Waste not, want not
Many Americans spend the last few days of a pay period frantically checking their bank balances. That's because their accounts are often pennies away from being overdrawn: 76 percent are living paycheck to paycheck, which means the next injection of cash can't come soon enough.
Given this sad state of financial affairs, you might think workers are using voluntary-benefits open enrollment to look for ways to enhance their health care coverage and save money too. Unfortunately, that's not the case: 90 percent push the easy button by choosing the same benefits year after year, and 42 percent estimate wasting up to $750 annually by making mistakes with their insurance benefits options. Read Article
Use benefits to tame millennials' job-hopping ways
U.S. workers' habits and demands are constantly evolving. Today's employees aren't like those of yesteryear - they don't take jobs and remain in place until it's time to collect a pension and a gold watch. Companies have changed too, making the promise of a pension and a fancy timepiece rare.
According to the Bureau of Labor Statistics, millennials switch jobs an average of every 3.2 years. At that rate, they'll hold 14 jobs over the course of a 45-year career. No company wants to invest time and money into training an employee only to lose that worker to another employer, and especially not to a competitor. Given the importance millennials place on workplace benefits - 24 percent of them say an overall benefits package is extremely important to employer loyalty – benefits options may be key to convincing them to remain in place. Read Article
Latino employees value workplace benefits and are looking for opportunities for growth
The National Council of La Raza estimates by 2015 that 1 in 3 working Americans will be Hispanic. These employees desire to be more engaged in benefits and they're looking for new opportunities for growth, but is your company tailoring benefits and communications to their needs? Gain key strategies to boost retention and productivity by adapting your approach to a growing workforce demographic. Read Article
Employees roll the dice on health matters
National statistics claim 75 percent of U.S. adults have gambled in the past year, but employees may be gambling with something they aren’t ready to lose – their health. Results from the fourth annual Aflac WorkForces Report show individuals are overly optimistic about their likelihood of experiencing accident or illness, they’re wary to seek medical treatment and few are making healthier choices, despite knowing they should. Read Article
Answers to tough benefits-enrollment questions
Employees face many new decisions during open enrollment. Aflac helps small-business leaders tackle key benefits-enrollment challenges to better equip employees to make decisions for the year ahead. Read Article
Time well spent?
Americans spend more time shopping for televisions and computers than they devote to choosing health insurance.
When it’s time to select their health insurance options, most Americans do a thorough job of researching the types and amounts of benefits that best meet their unique needs, right? Wrong. They devote more time to shopping for computers and televisions and researching new cars than to choosing the health insurance coverage that helps protect their physical and financial well-being. Read Article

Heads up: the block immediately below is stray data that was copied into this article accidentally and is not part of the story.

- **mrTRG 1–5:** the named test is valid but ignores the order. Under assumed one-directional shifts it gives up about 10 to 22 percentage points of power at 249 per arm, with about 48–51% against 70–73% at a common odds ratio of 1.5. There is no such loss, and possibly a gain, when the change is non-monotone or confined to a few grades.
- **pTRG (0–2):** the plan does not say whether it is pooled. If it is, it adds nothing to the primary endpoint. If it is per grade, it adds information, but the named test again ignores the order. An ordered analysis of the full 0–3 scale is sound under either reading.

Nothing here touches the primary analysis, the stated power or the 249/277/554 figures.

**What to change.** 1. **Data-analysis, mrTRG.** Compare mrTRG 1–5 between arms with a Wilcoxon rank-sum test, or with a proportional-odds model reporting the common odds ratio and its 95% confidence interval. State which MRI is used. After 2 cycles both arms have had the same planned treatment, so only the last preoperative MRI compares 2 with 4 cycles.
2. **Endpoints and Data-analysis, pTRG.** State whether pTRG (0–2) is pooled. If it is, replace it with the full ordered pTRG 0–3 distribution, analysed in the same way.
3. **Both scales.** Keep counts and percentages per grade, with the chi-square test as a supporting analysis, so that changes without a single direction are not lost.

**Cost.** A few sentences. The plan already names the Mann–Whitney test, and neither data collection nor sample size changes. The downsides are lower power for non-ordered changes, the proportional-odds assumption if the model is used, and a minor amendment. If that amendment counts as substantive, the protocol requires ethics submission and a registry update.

The growing importance of voluntary insurance benefits
Voluntary insurance benefits are gaining a lot of positive attention and for good reason. Trends from the fourth annual Aflac WorkForces Report show voluntary insurance products are increasingly important to employees and employers.
Small businesses regain some ground
Still challenged with the slow economy, small businesses reveal in the fourth annual Aflac WorkForces Report that they aren’t enthusiastic about hiring. Instead, they’re more positive when it comes to other matters, including understanding health care reform and taking better care of their employees.
Stretching the truth about money and health
Sometimes it’s hard to be completely honest with ourselves – and that’s okay when denial is limited to small, harmless issues. But deluding ourselves about health and finances can be dangerous not only for ourselves but for our loved ones too.
Help relieve employees' financial famine with a feast of benefits options
For many workers, a leaky roof, an unexpected car repair or an unexpected illness can be financially disastrous. In fact, a recent survey found that 76 percent of Americans live paycheck to paycheck. Employers can help workers bridge financial gaps by adding a wealth of voluntary insurance options to their employees' benefits plans.
For employers, benefits enrollment starts today
Employee open enrollment is months away, but for smart companies it begins now – long before it's too late to make plan changes that directly affect the financial stability of their workforces. Find out how business leaders can help ensure employee well-being and contentment with the actions they take today.
4 simple ways to win talent like a ‘Best Place to Work’
Small companies can’t always offer their employees the pay or stock options that larger competitors can, but that doesn’t mean your business can’t make a winning appeal to the best, brightest and most driven employees.
Turning Tables: How Benefit Decisions Will Impact Employers
The tables have turned this year’s open enrollment season. Historically open enrollment focused on the importance of benefits decisions for workers, however this year it ushers in equally critical benefit decisions for employers.